(R

N

) is the closure of smooth functions in the norm induced by the

-inner product.For ; real numbers ( < ),and s 2 [0;1] it is easy to check,using

Remark 2.1,that

H

(R

N

);H

(R

N

)

s

= H

s+(1s)

(R

N

):

For'2 H

(R

N

),we are interested in determining the validity of the formula

(3.1)

H

'

(R

N

);H

(R

N

)

s

=

H

(R

N

);H

(R

N

)

s;'

:

For certain functions'the problem is studied by Kellogg in [12].Next,we give a

new proof of Kellogg's result concerning (3.1) and extend it to the case when H

'

(R

N

) is

replaced by a subspace of nite codimension.First,we consider the case when 0 = < .

The operator S,associated with the pair X = H

(R

N

),Y = H

0

(R

N

) = L

2

(R

N

),is given

by

c

Su =

2

^u;u 2 D(S) = H

2

(R

N

);

8 C.BACUTA,J.H.BRAMBLE,AND J.E.PASCIAK

where () = (1 +jj

2

)

1

2

, 2 R

N

.For the remaining part of this chapter,H

denotes

the space H

(R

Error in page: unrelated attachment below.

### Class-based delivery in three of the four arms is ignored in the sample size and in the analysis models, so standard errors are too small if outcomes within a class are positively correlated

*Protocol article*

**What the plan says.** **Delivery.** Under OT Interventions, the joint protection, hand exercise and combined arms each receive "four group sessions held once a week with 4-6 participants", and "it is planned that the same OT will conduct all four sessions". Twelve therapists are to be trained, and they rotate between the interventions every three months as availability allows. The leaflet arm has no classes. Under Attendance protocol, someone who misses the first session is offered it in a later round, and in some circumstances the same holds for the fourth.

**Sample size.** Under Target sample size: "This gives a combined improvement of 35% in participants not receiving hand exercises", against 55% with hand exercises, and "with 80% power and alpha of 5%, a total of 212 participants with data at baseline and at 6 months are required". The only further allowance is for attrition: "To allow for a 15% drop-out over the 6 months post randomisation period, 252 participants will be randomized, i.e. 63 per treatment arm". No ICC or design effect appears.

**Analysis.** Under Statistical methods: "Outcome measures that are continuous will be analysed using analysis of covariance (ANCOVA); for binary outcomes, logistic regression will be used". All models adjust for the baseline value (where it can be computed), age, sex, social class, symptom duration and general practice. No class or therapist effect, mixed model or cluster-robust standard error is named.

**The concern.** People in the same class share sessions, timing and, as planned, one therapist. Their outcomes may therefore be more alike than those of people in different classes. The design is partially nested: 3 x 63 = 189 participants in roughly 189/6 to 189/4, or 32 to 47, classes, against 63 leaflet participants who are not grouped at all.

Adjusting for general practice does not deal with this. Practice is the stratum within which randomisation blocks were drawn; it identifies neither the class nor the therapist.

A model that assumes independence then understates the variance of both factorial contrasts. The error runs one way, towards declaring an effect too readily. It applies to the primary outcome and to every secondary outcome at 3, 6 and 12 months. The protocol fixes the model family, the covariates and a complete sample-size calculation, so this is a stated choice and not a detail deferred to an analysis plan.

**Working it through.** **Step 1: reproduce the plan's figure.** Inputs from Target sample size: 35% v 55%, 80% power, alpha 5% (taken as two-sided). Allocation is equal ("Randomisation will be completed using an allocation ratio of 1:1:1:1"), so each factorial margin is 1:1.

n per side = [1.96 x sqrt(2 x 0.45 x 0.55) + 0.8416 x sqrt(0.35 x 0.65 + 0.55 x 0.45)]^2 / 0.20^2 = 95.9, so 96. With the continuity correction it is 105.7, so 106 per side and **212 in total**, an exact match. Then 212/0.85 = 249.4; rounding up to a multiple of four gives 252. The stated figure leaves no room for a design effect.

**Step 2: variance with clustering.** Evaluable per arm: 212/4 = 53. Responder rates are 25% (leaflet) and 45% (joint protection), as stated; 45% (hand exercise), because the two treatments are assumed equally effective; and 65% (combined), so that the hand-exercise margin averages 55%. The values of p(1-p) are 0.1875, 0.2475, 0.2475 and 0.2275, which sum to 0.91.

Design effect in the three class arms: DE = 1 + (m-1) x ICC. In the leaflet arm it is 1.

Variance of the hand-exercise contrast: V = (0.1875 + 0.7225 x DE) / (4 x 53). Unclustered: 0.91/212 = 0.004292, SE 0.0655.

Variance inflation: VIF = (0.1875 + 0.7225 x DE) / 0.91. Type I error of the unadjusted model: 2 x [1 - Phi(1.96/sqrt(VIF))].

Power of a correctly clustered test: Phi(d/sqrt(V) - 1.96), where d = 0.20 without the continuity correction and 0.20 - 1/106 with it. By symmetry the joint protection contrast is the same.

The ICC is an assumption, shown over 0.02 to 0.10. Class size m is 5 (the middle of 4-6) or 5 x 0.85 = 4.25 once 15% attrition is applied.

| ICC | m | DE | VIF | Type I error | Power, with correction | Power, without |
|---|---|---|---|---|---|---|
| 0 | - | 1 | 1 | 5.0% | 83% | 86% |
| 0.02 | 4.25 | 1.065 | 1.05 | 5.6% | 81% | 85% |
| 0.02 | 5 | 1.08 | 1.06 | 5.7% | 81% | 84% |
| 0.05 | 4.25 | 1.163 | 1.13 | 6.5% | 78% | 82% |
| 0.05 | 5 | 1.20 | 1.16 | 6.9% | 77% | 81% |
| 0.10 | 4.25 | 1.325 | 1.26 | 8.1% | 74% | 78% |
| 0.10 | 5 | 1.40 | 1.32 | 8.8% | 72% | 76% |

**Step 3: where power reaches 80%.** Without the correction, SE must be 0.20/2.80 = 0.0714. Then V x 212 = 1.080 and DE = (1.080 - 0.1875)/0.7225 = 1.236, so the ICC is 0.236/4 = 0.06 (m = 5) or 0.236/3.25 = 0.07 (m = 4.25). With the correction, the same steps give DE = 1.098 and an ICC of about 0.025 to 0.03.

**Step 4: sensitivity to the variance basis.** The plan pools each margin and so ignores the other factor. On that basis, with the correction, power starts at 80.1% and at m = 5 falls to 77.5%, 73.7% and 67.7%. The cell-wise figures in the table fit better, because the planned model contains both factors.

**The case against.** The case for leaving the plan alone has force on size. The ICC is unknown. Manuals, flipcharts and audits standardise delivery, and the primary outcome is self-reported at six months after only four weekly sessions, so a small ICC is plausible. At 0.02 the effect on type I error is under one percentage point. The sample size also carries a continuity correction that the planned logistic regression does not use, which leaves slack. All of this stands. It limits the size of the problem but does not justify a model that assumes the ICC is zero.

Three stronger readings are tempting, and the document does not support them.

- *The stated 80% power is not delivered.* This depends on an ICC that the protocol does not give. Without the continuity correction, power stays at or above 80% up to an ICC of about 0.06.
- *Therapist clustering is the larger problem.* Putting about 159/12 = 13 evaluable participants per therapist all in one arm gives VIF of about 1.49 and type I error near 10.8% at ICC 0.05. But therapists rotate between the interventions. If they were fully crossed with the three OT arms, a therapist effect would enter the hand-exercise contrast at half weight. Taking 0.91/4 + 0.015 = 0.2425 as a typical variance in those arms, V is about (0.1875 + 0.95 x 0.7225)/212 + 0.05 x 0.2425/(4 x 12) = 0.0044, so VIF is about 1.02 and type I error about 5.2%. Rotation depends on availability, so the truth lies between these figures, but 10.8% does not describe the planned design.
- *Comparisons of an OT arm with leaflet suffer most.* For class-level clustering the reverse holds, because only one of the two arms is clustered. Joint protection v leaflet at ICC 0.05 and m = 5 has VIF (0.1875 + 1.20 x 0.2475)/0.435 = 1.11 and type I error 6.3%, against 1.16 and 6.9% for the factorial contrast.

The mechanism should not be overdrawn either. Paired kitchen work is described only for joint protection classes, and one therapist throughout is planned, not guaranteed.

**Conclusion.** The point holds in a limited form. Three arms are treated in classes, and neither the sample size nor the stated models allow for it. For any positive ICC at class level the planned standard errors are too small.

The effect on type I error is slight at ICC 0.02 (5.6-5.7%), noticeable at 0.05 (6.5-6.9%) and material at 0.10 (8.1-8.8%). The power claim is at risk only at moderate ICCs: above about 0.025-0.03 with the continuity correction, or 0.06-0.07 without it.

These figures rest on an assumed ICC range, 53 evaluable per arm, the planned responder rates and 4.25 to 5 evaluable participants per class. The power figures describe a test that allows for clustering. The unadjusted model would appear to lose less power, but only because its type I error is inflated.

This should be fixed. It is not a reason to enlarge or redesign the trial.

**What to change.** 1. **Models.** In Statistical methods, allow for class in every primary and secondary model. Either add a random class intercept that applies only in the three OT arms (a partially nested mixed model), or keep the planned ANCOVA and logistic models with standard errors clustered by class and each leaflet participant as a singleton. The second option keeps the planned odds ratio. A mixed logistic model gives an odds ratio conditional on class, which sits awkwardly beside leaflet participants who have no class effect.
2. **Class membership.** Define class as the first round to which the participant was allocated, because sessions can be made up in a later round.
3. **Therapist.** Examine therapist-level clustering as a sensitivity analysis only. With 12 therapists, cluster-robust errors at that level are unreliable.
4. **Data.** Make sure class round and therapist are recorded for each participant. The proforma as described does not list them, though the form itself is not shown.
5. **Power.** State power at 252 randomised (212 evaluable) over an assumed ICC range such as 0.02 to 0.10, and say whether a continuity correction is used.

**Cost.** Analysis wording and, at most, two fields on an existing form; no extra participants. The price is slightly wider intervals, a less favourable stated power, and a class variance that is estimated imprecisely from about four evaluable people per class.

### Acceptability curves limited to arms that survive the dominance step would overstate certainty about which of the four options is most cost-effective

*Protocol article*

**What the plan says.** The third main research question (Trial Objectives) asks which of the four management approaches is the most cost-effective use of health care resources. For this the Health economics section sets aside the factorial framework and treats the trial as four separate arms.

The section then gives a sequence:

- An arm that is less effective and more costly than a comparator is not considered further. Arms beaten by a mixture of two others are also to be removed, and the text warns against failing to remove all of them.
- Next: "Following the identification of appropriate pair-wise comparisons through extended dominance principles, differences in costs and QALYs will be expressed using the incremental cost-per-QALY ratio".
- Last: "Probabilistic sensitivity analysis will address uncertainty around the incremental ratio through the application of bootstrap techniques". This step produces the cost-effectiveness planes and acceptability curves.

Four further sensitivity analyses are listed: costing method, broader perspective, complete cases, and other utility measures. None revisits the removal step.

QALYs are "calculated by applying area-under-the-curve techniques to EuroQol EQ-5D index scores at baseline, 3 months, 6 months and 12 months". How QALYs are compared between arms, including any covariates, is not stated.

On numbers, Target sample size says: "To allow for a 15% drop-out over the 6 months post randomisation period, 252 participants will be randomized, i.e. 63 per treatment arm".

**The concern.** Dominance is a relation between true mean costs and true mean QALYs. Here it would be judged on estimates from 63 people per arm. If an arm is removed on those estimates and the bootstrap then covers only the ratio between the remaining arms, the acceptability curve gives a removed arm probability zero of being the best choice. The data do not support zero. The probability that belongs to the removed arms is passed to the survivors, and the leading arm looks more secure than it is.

N

) and

^

H

is the space f^u ju 2 H

g.For ^u,^v 2

^

H

,we dene the inner

product and the norm by

(^u;^v)

=

Z

2

^u

^v d;jj^ujj

= (^u;^u)

1=2

:

To simplify the notation,we denote the the inner products (;)

0

and < ; >

0

by (;)

and < ; >,respectively.The norm jj jj

0

on H

0

or

^

H

0

is simply jj jj.

Let 2

^

H

be such that for some constants > 0 and c > 0,

(3.2)

j() b(!)

N

2

2+

0

j < c

N

2

2+

0

for all > 1

0 <

0

< ;

where 0 and!2 S

N1

(the unit sphere of R

N

) are the spherical coordinates of

2 R

N

,and where b(!) is a bounded measurable function on S

N1

,which is non zero

on a set of positive measure.

Remark 3.1.From the assumption (3.2) about and by using Lemma 2.3,we have

that

(3.3)

^

H

is dense in

^

H

if and only if

0

:

Theorem3.1.(Kellogg) Let'2 H

be such that its Fourier transform satises (3.2),